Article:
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Caring for Your Mental Health While Traveling

Caring for your mental health is a full-time job, even if you're traveling. Here are three travel tips to make caring for your mental health easier. Read this.

I’ve been thinking about caring for your mental health white traveling as I’m writing this on a train, traveling from Montreal to New York City as part of a vacation. While travel within the country is much simpler than travel out of the country, the following vacation tips are good advice for caring for your mental health while traveling.

3 Tips for Caring for Your Mental Health While Traveling

1. Follow Medication Laws to the Letter

If you’re going overseas, make sure your medications are in prescription bottles with your name on the label. A note from your doctor may be required but is a good idea even if not required in case of an emergency. Declare any medications that are controlled substances when crossing the border–in my case, I declared one while returning to the U.S. (I didn’t get questioned in Canada). Before you go, make sure your medications are legal in any country you’re traveling to, even if you’re just stopping for a layover. If one is illegal, talk to your doctor about finding a substitute. If you’re in doubt, call the consulate of the country you’re traveling to.

This is also good mental health travel advice within the United States (e.g., if you get pulled over and they search your car). It is always good to have a list of medications, their doses, and when you take them on your person, but in a pinch, the prescription bottles will do. Documentation of a mental health condition is also helpful to have in case of an emergency. Be informed about your medication in case you have an adverse reaction or a drug interaction.

2. Stay Regular

caring-mental-health-traveling-healthyplaceAs embarrassing as it is to write about this, it’s a tip that could save you from disaster. Nurses ask hospitalized psychiatric patients about their bowel movements or lack thereof for a reason. Just as Montezuma’s Revenge can lead to a mental health crisis by affecting the level of medication in your bloodstream and the resulting dehydration can cause havoc with one’s symptoms, traveler’s constipation can cause problems as well. For example, the pressure on the colon can cause a fight-flight-freeze reaction–the last thing we need while on the road. Traveler’s constipation, which Reader’s Digest reports can affect 40 percent of travelers, can also cause toxins to build up in the body, causing mental health symptoms.

So stay regular. The main reason people develop traveler’s bowel issues is because they change their diet while on vacation (Can Diet Affect Mental Health?). While it is good to venture out and try new foods, don’t stray too far from what you usually eat. Also, bring both anti-diarrhea medication and laxatives, or something designed to keep you regular. I can’t really recommend anything here so ask your doctor for advice.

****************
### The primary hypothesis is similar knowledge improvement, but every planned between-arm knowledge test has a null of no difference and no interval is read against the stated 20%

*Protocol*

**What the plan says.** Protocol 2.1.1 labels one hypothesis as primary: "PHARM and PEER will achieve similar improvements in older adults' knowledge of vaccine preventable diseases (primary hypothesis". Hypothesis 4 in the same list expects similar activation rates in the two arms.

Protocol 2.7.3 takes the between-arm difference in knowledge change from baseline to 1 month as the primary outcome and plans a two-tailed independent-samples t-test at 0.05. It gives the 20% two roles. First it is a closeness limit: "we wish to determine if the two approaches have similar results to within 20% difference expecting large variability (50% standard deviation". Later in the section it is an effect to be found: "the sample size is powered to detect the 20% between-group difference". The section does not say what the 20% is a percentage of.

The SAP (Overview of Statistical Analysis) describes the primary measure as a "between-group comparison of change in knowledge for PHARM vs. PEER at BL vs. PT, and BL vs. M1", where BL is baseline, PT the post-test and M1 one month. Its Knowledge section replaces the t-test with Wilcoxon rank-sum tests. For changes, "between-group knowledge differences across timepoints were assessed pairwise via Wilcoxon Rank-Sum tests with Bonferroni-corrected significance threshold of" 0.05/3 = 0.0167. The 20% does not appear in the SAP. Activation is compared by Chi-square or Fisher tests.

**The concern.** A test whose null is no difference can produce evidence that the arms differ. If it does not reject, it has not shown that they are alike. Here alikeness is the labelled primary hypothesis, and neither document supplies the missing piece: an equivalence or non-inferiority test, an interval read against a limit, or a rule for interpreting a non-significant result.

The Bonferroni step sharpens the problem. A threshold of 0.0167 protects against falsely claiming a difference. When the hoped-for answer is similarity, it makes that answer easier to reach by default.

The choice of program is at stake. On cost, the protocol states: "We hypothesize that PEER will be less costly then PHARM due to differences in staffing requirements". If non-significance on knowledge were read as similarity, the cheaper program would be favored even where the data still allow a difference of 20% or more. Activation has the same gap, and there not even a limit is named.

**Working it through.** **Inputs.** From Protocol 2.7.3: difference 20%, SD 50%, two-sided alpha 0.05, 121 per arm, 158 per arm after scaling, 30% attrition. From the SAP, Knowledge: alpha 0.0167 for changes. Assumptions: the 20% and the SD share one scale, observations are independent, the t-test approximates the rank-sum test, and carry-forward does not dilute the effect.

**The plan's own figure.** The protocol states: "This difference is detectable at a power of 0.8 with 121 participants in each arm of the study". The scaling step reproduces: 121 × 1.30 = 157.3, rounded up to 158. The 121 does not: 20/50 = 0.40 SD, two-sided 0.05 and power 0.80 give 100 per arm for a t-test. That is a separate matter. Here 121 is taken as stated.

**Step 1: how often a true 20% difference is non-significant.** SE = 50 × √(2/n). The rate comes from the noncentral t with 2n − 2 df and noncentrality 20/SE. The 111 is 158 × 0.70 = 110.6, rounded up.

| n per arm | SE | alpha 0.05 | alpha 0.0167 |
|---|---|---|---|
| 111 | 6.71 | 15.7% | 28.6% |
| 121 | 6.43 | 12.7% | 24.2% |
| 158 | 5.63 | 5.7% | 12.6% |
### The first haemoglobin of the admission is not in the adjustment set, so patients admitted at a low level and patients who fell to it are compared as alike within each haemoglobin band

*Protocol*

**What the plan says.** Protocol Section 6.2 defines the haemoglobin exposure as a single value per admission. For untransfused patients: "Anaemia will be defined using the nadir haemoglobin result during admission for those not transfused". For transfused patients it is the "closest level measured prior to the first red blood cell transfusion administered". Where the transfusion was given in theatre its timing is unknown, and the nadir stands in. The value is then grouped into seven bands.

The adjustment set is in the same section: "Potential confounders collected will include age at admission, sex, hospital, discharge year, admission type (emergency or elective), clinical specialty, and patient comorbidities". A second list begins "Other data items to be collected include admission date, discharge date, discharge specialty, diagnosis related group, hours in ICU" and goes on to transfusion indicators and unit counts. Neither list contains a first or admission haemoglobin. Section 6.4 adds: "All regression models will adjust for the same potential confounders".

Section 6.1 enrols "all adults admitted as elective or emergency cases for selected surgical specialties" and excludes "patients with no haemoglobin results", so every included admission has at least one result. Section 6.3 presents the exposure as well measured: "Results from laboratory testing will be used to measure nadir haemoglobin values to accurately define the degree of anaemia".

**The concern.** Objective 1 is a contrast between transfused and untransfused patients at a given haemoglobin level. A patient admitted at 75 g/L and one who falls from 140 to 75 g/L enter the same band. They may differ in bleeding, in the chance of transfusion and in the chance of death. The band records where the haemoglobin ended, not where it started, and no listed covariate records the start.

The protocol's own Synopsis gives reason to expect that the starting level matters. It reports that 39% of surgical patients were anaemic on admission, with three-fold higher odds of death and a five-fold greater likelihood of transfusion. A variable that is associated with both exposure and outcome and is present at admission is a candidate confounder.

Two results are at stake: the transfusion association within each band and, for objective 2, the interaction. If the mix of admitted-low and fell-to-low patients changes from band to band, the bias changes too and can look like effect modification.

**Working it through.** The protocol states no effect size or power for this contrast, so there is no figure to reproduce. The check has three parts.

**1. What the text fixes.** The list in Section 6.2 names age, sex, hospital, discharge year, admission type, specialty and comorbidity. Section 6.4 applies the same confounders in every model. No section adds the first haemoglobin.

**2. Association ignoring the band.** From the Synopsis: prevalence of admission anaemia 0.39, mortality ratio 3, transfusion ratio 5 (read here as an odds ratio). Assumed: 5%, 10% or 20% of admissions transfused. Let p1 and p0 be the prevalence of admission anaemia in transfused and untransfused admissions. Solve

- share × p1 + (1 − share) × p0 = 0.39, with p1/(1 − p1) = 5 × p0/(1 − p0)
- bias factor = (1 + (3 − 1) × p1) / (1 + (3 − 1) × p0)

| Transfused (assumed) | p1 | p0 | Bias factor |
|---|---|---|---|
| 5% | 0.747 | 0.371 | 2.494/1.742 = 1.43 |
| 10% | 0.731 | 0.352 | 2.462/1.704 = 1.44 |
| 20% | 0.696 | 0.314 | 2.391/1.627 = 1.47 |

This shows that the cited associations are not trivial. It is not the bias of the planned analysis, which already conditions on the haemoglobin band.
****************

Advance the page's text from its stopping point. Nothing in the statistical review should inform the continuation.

Other tips for staying regular are to walk frequently, use the bathroom when necessary instead of holding it, eat adequate fiber, stay hydrated, watch out for jet lag, and don’t eat too much protein. Also, monitor your alcohol intake and be wary of any recreational drugs.

3. Have a Crisis Plan Ready

My psychiatrist is fond of saying, “What you prepare for never happens.”

Any mental health consumer traveling should have a psychiatric crisis plan as being in a new place can be enough to trigger psychiatric symptoms. Find out if your insurance is valid in the area you’re planning to go to (Medicare is not valid abroad, by the way). If you’re going overseas, have evacuation insurance (veterans and their families can get it through Veterans Advantage for the cost of membership). This is where your prescription bottles and a note from your doctor can be invaluable–my recently retired corporate American father is fond of saying, “If it ain’t documented, it didn’t happen.”

Likewise, if you don’t have documentation, you may as well not have a history.

Know who to call in case of a crisis. See our list of hotlines and resources as a starting point.

Additionally, CrisisChat.org has links to international crisis lines. The National Suicide Prevention Lifeline website has links to all 50 states’ crisis hotlines. A simple Google search can be helpful as well. If you’re overseas, call the U.S. Embassy or nearest consulate for a list of medical professionals in the area, keeping in mind that just because they’re on the government’s list of providers does not mean the government recommends them–it may mean they’re the only one that speaks English.

See Also:

You can also find Becky Oberg on Google+Facebook and Twitter and Linkedin.

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